He also pointed out that, in his view, the court hadn't given proper weight to Hobbs' documents, and too much weight to "a document that did not exist" — Mullen's written revocation of Hobbs' "co-parent" rights.
"A maternal relationship existed between Hobbs and Lucy. Mullen taught her daughter to call another woman 'Momma' and to love her as a mother. She now wishes she hadn’t, and for the majority, that’s enough," he wrote. "It shouldn’t be."
The ruling leaves Hobbs without further legal recourse, although she says she's still consulting attorneys, clutching to a last hope. Mullen, who now is the only person who can allow Lucy to see Hobbs, declined to comment for this story.
The case, and the ruling, have grabbed its share of national attention and debate from unexpected corners.
Mullen drew support from Liberty Counsel, the Virginia-based nonprofit litigation and policy group affiliated with Jerry Falwell's Liberty University that has opposed same-sex marriage and gay adoption issues.
Meanwhile, Fathers and Families, a parents' rights group based in Boston, has supported Hobbs despite its focus on fathers' rights.
"Most of the public looks at it as a gay rights case," says Ned Holstein, the group's founder and chairman. "The Ohio court looked at it as a matter of what the technical definition of a parent is under law. We don't see this case through either prism. We look at it as a case of what's best for the child."
When a child identifies two people as their parents for such an extended period of time, Holstein says, it's best to maintain those relationships.
"You just don't yank a parent away," he adds.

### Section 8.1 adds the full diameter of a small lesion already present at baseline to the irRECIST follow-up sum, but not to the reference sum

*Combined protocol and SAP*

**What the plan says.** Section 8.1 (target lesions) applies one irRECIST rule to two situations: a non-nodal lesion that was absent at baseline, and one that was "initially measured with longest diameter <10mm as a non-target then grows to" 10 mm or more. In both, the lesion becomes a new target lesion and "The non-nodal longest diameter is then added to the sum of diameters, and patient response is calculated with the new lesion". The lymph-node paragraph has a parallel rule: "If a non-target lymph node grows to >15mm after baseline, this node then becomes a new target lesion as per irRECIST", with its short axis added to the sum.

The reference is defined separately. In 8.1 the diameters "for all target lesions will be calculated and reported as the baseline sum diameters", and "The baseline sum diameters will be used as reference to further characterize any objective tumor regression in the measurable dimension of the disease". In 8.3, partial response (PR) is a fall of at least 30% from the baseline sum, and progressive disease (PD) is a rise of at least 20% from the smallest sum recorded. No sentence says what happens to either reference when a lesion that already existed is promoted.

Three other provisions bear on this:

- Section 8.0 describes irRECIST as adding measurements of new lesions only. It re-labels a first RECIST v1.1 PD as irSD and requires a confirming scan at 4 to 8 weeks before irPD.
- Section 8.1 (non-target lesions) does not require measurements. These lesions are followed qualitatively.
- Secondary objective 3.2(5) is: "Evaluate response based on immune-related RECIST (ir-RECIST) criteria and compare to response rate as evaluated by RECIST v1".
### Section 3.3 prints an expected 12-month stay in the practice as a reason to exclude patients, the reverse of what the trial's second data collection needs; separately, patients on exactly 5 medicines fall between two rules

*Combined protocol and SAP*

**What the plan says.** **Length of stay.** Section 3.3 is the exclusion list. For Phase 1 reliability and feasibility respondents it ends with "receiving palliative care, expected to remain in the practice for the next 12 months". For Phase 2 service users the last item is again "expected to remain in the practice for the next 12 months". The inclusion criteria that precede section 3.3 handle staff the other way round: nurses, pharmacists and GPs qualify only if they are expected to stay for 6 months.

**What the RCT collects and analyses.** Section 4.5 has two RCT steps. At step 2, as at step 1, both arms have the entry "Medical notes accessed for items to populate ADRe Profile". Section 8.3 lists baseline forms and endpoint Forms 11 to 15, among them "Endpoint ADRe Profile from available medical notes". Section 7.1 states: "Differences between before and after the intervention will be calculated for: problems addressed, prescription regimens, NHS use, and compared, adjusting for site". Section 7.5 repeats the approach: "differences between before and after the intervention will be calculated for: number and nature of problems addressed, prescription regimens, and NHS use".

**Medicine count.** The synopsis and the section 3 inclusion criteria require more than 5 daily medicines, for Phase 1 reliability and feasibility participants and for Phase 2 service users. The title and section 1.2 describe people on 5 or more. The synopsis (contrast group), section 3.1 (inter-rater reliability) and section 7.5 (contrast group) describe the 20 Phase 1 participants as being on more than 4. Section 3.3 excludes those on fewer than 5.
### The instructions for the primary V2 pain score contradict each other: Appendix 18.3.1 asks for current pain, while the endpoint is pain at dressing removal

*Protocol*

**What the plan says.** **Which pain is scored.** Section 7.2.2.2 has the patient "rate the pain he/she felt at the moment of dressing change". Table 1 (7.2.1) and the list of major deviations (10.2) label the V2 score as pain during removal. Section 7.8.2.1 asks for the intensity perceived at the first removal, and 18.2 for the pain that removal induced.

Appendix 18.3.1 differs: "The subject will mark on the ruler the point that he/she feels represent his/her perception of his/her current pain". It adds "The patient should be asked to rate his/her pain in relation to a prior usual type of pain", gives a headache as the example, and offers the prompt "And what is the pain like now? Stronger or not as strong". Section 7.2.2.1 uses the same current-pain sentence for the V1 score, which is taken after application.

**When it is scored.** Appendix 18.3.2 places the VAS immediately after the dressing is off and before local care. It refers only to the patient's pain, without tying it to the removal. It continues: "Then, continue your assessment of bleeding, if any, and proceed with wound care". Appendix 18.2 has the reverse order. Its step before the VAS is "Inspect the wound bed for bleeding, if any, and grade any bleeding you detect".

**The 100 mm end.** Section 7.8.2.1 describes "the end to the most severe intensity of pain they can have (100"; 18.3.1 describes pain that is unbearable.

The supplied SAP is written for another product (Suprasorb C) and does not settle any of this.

Holstein says, while the decision in this case wasn't a surprise, it is a looming concern. With more than 12,000 children living with same-sex couples in Ohio, and thousands more nationwide, the same issues will come before judges again.
"Courts are more inclined to make sole-custody rulings, and most of the time custody goes to the mother,” Holstein says. “Where does that leave non-biological parents? They stand to lose, and so does the child.”
The National Center for Lesbian Rights, the San Francisco-based advocacy group, also weighed in. The group filed an amicus brief with the court and is involved in many others around the nation.
Cathy Sakimura, a staff attorney with the group, says decisions like the Ohio court's are "tragic" for not only Lucy's family but also other same-sex families in the state. Courts are slowly coming to the realization that parental bonds, however, whether they're based on biology or not, need to be protected.
"A lot of states have recognized that they need to allow children to maintain contact with someone they've considered a parent, even if they aren't, biologically or adoptively,” Sakimura says. “Courts have acted with flexibility to act in the child's best interest. Unfortunately, that's not always the case.”
She gives a running toll of states where the courts have acted with flexibility to recognize those bonds.
"Oregon, California, Delaware. We just won a huge decision in North Carolina, we had one in Kentucky last year," Sakimura says. "We've made considerable progress, but in some places we still have a long way to go."
In Hobbs' case, it's unlikely any strides in those courts will help. When the court ruled, Hobbs says, she called Mullen to tell her of the result and ask if they could work out a visitation agreement.
"She told me it was all my fault, then hung up on me," says Hobbs. Later, her request to let Lucy have a birthday party at her house the following weekend, she says, was also rebuffed, and Mullen has stopped taking her calls. They've had virtually no contact since.
"I can't give up," Hobbs says. "If there's a 1 percent chance I'll get to see Lucy again, I have to keep trying."
Until then, she admits she consoles herself by thinking about their reunion.
"A couple of weeks before (the court ruling), Lucy was walking up the stairs and stopped. She looked at me and said, 'I know my mommy doesn't like you, but if she ever doesn't let me come over, I'll get in my car and drive over anyway,'" Hobbs says, crying again.
"I know she loves me. And I hope if anyone sees her, they tell her that I miss her and I love her."